Photo by bokeh burger on flickr

The Irony of Empowerment

A while back I had the privilege of attending a play written by one of my favorite organizational authors, Barry Oshry. It was a brilliant play about organization and empowerment, and one of the lines really struck me and stuck with me. The line was delivered by a character who worked for an empowering leader, right after that leader had been fired for his unconventional ways. As the character lamented the loss of such an amazing, empowering boss, he asked a pleading question of his coworkers: “Who will empower us now?”.

I found the intentional irony in the statement absolutely delightful; for of course it is a fundamentally disempowered victim’s stance to need someone else to empower you. And it pointed to the irony of that leader’s well-intended work: in heroically “empowering others” within a disempowering corporate culture, he was still filling the role of the heroic leader, which paradoxically put others in the role of a disempowered victim – even though that wasn’t his intent.

With today’s understanding of the value of empowerment, I find the irony in this story well worth remembering. An environment where leaders have to empower others is fundamentally a disempowering environment – one which uses heroic top-down leadership to get beyond heroic top-down leadership, thus fundamentally relying on the very thing it seeks to transcend.

An Empowering System

So what else is the noble, well-intended leader to do? Certainly empowering others is better than not, right? Yes, I think so; I’d choose heroically empowering others over simply going with the status quo, and it’s exciting to see so many leaders choosing that route today. And when they’re ready to take another step beyond that, I think there’s a way to change the game altogether.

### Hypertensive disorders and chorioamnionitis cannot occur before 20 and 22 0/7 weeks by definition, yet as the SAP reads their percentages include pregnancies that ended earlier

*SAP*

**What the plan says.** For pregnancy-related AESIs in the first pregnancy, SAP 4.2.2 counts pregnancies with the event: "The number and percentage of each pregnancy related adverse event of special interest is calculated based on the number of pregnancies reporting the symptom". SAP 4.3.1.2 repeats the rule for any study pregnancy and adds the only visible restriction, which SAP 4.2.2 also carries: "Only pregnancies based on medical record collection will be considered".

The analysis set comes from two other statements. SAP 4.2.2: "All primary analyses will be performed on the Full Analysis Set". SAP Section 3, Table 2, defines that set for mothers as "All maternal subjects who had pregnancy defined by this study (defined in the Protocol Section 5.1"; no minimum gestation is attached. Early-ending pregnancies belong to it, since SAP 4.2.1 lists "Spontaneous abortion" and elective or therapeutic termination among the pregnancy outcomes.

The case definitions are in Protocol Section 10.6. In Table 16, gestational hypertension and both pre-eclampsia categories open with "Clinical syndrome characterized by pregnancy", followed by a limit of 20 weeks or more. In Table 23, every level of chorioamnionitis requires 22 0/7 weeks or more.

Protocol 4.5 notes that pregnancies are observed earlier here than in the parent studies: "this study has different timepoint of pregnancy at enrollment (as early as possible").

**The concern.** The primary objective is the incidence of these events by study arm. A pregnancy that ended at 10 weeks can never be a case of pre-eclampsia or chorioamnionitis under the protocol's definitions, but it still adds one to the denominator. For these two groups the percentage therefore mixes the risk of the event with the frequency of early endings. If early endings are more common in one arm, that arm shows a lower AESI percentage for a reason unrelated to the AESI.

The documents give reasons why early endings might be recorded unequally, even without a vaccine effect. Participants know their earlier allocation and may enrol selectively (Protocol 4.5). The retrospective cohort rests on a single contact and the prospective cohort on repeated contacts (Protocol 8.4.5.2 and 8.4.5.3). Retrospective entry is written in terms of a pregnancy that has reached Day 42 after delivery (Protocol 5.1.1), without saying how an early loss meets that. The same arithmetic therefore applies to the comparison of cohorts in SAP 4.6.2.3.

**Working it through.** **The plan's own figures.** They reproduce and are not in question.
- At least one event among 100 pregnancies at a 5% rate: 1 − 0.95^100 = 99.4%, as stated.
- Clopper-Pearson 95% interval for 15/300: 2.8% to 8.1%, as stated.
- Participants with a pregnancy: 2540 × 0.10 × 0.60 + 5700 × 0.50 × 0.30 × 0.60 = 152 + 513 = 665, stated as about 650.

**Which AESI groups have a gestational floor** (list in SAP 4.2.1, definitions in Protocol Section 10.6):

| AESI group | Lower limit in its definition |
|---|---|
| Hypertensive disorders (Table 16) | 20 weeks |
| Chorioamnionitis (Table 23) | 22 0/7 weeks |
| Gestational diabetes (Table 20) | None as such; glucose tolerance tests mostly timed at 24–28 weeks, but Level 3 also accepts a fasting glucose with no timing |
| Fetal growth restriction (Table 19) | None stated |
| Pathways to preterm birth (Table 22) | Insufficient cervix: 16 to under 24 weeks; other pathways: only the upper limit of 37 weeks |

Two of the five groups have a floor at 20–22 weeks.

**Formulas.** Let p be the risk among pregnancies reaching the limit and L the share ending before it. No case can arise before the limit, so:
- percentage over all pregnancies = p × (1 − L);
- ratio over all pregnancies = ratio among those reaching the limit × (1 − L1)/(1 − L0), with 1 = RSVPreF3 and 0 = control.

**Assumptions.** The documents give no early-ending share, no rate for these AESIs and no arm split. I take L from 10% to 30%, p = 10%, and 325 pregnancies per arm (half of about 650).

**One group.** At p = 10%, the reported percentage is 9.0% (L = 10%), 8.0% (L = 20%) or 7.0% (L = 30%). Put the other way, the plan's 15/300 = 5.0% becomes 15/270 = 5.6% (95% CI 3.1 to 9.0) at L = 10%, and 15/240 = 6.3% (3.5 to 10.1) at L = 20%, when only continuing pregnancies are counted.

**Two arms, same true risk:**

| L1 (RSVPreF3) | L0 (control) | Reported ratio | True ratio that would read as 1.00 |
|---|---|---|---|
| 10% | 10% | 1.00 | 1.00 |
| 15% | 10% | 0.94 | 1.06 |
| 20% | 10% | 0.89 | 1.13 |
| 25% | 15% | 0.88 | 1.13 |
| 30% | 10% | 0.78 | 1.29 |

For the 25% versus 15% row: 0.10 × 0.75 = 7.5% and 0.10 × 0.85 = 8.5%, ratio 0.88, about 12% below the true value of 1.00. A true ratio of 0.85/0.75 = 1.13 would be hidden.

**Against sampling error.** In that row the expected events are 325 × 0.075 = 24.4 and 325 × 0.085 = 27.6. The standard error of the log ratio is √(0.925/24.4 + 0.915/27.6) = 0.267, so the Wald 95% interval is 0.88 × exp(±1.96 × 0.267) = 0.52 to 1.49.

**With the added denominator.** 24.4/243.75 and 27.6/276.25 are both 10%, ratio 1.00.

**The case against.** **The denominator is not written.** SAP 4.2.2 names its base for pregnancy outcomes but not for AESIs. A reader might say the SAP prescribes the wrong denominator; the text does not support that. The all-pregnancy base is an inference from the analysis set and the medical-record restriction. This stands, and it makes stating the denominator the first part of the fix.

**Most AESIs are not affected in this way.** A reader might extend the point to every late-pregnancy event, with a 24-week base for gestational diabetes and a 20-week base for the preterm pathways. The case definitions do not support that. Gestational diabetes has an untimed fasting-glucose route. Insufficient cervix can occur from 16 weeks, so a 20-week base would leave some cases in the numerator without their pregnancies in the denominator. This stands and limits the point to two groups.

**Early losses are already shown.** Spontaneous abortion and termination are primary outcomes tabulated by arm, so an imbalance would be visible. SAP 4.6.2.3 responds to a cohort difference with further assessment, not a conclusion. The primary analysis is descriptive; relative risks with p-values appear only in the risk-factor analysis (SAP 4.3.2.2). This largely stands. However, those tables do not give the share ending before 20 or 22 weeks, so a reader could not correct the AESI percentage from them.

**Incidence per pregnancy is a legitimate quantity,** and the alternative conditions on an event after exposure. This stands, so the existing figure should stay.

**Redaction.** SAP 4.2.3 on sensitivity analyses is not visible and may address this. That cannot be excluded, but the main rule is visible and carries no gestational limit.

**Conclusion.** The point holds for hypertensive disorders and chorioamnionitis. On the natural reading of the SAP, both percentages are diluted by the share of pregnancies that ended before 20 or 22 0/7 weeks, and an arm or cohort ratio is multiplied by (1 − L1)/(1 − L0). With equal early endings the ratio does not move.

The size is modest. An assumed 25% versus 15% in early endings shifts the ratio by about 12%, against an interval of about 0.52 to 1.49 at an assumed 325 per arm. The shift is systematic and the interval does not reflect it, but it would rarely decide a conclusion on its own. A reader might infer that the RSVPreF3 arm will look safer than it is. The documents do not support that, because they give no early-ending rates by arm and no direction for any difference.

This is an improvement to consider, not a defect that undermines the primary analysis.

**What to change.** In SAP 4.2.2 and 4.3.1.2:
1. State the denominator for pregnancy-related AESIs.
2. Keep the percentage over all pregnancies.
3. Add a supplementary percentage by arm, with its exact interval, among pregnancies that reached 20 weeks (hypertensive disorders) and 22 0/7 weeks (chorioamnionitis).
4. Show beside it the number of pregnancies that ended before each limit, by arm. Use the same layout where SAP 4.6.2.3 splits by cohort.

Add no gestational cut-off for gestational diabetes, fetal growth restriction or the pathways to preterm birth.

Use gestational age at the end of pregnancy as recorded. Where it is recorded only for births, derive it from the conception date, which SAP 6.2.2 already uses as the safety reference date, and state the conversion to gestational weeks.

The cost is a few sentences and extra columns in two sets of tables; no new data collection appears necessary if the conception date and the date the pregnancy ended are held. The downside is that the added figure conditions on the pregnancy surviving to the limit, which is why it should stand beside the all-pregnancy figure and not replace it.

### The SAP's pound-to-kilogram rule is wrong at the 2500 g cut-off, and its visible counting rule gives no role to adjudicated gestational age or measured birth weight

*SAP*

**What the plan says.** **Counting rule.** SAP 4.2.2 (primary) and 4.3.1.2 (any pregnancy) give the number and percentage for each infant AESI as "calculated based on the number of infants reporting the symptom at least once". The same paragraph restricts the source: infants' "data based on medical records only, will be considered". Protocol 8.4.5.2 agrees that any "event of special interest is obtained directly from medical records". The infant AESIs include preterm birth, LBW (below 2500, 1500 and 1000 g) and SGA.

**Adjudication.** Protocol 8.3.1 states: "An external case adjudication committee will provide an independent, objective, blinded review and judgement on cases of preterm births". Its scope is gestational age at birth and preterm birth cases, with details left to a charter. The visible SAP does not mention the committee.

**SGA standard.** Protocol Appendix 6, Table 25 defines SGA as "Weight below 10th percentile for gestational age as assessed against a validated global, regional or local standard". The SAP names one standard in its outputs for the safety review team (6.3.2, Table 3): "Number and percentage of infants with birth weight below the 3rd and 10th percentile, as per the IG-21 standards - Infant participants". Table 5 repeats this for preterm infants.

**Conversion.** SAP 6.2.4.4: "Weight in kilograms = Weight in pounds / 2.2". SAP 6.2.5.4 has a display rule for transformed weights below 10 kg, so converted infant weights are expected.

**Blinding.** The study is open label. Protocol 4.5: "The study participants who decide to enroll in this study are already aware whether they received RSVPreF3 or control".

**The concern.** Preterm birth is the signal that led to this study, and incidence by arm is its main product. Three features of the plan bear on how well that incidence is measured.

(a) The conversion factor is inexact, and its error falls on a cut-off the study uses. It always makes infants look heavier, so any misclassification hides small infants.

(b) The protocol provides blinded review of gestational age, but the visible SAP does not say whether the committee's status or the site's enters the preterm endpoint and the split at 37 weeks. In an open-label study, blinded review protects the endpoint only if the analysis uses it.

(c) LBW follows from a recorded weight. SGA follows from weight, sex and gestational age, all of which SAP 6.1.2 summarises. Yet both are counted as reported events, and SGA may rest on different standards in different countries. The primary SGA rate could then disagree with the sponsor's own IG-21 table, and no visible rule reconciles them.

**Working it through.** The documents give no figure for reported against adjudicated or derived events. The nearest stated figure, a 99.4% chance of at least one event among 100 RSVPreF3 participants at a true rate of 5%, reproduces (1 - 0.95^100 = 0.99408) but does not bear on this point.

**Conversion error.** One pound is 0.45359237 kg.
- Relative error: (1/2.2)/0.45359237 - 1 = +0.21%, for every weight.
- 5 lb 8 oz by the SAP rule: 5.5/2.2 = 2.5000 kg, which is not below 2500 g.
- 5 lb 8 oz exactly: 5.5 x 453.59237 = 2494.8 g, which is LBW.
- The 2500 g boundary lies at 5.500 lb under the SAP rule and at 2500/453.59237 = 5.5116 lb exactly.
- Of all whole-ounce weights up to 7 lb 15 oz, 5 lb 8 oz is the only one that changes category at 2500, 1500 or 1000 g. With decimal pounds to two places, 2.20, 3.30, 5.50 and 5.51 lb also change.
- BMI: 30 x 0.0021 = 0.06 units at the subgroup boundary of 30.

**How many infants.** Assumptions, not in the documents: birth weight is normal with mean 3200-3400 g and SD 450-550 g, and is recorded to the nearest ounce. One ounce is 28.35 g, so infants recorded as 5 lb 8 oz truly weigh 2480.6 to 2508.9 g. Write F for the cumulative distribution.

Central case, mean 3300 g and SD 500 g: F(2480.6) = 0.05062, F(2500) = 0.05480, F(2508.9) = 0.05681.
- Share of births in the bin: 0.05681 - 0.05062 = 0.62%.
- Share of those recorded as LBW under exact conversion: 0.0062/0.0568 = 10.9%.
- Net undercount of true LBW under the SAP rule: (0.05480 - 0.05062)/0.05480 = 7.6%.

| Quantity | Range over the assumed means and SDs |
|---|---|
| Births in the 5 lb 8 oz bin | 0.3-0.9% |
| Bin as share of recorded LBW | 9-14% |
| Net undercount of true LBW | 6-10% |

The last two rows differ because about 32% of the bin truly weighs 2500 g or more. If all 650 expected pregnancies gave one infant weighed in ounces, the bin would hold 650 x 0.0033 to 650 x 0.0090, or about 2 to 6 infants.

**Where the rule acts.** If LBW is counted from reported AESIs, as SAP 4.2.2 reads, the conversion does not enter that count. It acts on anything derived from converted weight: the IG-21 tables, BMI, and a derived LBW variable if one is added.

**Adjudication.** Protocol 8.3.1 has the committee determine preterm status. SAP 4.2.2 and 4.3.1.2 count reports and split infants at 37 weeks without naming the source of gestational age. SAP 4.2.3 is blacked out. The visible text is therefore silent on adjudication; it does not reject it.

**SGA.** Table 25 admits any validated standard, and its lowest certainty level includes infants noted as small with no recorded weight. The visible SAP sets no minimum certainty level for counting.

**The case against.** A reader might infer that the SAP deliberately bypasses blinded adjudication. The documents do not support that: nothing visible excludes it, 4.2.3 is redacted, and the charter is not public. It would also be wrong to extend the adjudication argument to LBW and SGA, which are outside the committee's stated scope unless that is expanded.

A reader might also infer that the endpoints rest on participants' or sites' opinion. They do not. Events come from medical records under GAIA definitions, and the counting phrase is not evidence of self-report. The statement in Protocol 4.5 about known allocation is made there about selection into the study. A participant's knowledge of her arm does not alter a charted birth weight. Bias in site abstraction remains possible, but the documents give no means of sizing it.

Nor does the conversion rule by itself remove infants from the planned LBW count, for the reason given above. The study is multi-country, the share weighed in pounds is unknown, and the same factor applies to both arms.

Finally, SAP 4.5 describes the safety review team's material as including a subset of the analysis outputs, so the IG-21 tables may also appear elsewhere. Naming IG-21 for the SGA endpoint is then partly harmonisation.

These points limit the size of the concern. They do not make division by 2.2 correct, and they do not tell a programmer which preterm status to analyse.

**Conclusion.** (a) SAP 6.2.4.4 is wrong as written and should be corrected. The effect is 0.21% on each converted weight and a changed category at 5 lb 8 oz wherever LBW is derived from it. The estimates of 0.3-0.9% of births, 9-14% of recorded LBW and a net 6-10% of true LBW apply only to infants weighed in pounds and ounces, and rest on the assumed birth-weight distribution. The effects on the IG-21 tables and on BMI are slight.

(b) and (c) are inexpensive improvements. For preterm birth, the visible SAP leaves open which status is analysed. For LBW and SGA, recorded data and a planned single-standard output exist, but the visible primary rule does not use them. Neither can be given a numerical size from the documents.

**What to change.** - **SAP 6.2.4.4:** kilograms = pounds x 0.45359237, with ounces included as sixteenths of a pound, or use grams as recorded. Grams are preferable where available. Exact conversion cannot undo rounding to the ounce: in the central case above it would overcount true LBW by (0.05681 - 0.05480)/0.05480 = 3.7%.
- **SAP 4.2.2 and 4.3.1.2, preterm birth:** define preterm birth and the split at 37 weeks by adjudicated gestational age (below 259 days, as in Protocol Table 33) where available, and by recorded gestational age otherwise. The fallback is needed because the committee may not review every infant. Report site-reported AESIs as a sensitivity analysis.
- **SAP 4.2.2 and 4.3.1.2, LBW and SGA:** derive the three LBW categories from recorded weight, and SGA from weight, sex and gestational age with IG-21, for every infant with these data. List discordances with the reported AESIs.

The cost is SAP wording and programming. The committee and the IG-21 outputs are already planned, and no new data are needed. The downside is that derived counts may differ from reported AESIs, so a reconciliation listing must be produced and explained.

It’s fairly simple actually, at least in concept (in practice is another matter). To move beyond leaders who empower others, we need a system that empowers everyone within – just as constitutional democracies do not require benevolent dictators who “empower others”, because the system itself holds a space for deeper liberty. Likewise, when the core authority structure and processes of an organization fundamentally hold a space for everyone to have and use power, and do not allow anyone – even a leader – to dominate others with their power, then we no longer need to rely on leaders who empower others. Instead we have something much more powerful: a space where we can all find our own empowerment in service of a larger purpose – where we can all be leaders – and a system that holds that space regardless of the stance of any one individual, whatever their position.

Concretely, this requires a new power structure for the organization, and new processes which hold and distribute authority, rather than leaders doing so through autocratic decree. To avoid this new system itself just being another autocratic decree, it must be woven into the legal bylaws and operating structure of the organization, at least once its effectiveness is clear. And, in a final bid to irony, this will take leaders who empower a system to empower others, by heroically and permanently releasing their authority into the system’s embrace.

This article was originally published on October 28, 2010 at